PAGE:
Can I Get a U.S. Passport Without My Naturalization Certificate?

Typically, you cannot get a U.S. passport without your naturalization certificate. This is one of the most important documents you may apply for as a citizen, and there are strict qualifications for who can apply. The first way to be eligible for a passport is to be a U.S. citizen. Next, you may meet the requirements as a green card holder. You might qualify for a passport if you were born outside the United States, but your parents are citizens.

Lastly, if you are the child or spouse of the U.S. military who meets the requirements under section 328 or 329 of the Immigration and Nationality Act. In that case, you can also apply. Green card holders get many of the same benefits as citizens, with a few exceptions. One of those is renewing residence documents every ten years. Citizens do not have to participate in this process, but permanent residents do. General requirements of a passport include:

  • 30 months within the last five years in the United States
  • Over the age of 18 
  • Willingness to take the Oath of Allegiance 
  • You have not broken any laws and therefore demonstrate good moral character 
  • Continuous residence and physical presence in the country

What is the Most Challenging Question on the Citizenship Test?

The citizenship test can be challenging for everyone. Many people agree that the hardest question on the test is the one that asks you to name the writers of the Federalist Papers that supported the passage of the U.S. Constitution. This question is difficult since many American-born citizens do not know the answer. Another issue is that in 1824, the Federalist Party stopped existing. It is not often taught at U.S. schools or is barely mentioned.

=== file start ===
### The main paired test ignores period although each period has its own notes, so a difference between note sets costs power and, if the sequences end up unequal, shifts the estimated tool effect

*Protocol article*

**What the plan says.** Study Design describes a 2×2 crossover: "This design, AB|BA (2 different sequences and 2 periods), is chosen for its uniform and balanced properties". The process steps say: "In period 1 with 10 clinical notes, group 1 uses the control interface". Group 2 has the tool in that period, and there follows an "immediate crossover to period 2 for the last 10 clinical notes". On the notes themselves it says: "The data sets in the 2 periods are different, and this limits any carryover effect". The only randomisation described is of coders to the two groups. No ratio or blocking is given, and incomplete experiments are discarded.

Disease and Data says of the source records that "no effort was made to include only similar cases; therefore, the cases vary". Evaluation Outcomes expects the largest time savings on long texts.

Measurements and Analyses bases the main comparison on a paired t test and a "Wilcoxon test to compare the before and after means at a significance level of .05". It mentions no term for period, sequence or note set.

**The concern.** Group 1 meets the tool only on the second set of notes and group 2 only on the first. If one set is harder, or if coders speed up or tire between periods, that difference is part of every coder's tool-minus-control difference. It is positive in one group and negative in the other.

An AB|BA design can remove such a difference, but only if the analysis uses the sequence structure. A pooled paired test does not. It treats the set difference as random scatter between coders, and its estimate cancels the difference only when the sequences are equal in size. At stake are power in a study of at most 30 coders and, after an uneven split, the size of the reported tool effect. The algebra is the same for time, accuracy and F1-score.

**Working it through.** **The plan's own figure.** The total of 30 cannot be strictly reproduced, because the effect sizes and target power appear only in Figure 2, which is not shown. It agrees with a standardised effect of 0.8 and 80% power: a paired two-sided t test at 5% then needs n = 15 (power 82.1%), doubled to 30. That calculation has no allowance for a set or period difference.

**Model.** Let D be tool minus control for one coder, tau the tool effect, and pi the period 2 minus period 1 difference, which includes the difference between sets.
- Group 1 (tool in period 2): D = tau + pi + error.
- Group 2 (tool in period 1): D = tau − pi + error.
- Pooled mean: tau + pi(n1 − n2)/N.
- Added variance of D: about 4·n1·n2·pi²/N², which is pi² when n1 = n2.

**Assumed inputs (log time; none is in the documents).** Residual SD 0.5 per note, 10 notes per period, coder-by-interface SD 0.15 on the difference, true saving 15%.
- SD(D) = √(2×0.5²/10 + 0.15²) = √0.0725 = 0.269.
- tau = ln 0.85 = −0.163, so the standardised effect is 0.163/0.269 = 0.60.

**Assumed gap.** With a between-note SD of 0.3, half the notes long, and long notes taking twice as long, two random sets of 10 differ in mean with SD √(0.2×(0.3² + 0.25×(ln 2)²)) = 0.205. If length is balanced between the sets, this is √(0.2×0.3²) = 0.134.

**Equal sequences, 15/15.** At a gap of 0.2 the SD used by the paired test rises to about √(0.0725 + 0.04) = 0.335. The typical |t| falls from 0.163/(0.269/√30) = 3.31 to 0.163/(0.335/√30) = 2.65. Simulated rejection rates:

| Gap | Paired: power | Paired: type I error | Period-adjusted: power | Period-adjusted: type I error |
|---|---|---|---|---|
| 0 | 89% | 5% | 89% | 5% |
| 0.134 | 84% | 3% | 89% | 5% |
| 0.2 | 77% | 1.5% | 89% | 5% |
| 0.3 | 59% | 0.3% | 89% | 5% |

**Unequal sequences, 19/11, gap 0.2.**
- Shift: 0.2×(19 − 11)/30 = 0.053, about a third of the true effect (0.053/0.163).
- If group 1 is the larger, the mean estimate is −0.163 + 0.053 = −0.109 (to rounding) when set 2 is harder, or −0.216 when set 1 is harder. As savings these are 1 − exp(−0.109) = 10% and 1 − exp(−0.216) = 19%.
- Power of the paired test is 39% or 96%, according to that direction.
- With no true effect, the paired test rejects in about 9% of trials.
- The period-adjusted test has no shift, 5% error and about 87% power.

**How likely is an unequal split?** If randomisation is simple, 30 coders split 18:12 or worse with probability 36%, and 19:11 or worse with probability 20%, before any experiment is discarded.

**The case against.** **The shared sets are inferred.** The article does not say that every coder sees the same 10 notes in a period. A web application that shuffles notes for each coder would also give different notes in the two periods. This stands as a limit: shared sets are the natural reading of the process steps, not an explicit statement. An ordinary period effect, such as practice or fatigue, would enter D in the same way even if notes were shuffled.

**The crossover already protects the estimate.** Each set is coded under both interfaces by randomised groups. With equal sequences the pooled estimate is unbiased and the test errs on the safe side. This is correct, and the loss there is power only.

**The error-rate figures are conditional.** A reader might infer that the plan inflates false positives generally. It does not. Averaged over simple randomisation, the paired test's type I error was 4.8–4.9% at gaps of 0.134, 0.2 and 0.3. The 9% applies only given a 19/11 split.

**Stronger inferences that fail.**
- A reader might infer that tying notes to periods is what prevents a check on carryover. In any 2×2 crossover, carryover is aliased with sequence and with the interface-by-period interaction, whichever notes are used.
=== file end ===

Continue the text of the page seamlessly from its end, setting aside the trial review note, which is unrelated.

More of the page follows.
What is the Hardest Part of Naturalization?

While there are various steps to the naturalization process, the hardest part is the naturalization test and in-person interview. A lot of weight is put on this test, and it can be instrumental in whether someone is approved. It tests the applicant’s ability to speak, write, and read English. It also tests the person on U.S. history and government. Nerves can make this challenging, as can learning the language. 

We can help you reach your American Dream and help you get U.S. citizenship.

If you have any additional questions about immigration or are looking for immigration services, don’t hesitate to contact the Odunlami Law Firm at 973-993-1900 or support@odunlamilaw.com.

Areas of Immigration Law:

  • Naturalization (Citizenship) Application
  • Immigrant Relative Petitions
  • Fiancé Visa Applications
  • Adjustment of Status and Consular Processing
  • Criminal Consequences and Deportation Defense
  • Violence Against Women Act (VAWA) Application
  • Special Immigrant Juvenile Status
  • Green Card Renewals
  • Temporary Work Visas
  • Temporary Protected Status
  • Deferred Action for Childhood Arrivals
  • Waivers
  • Deportation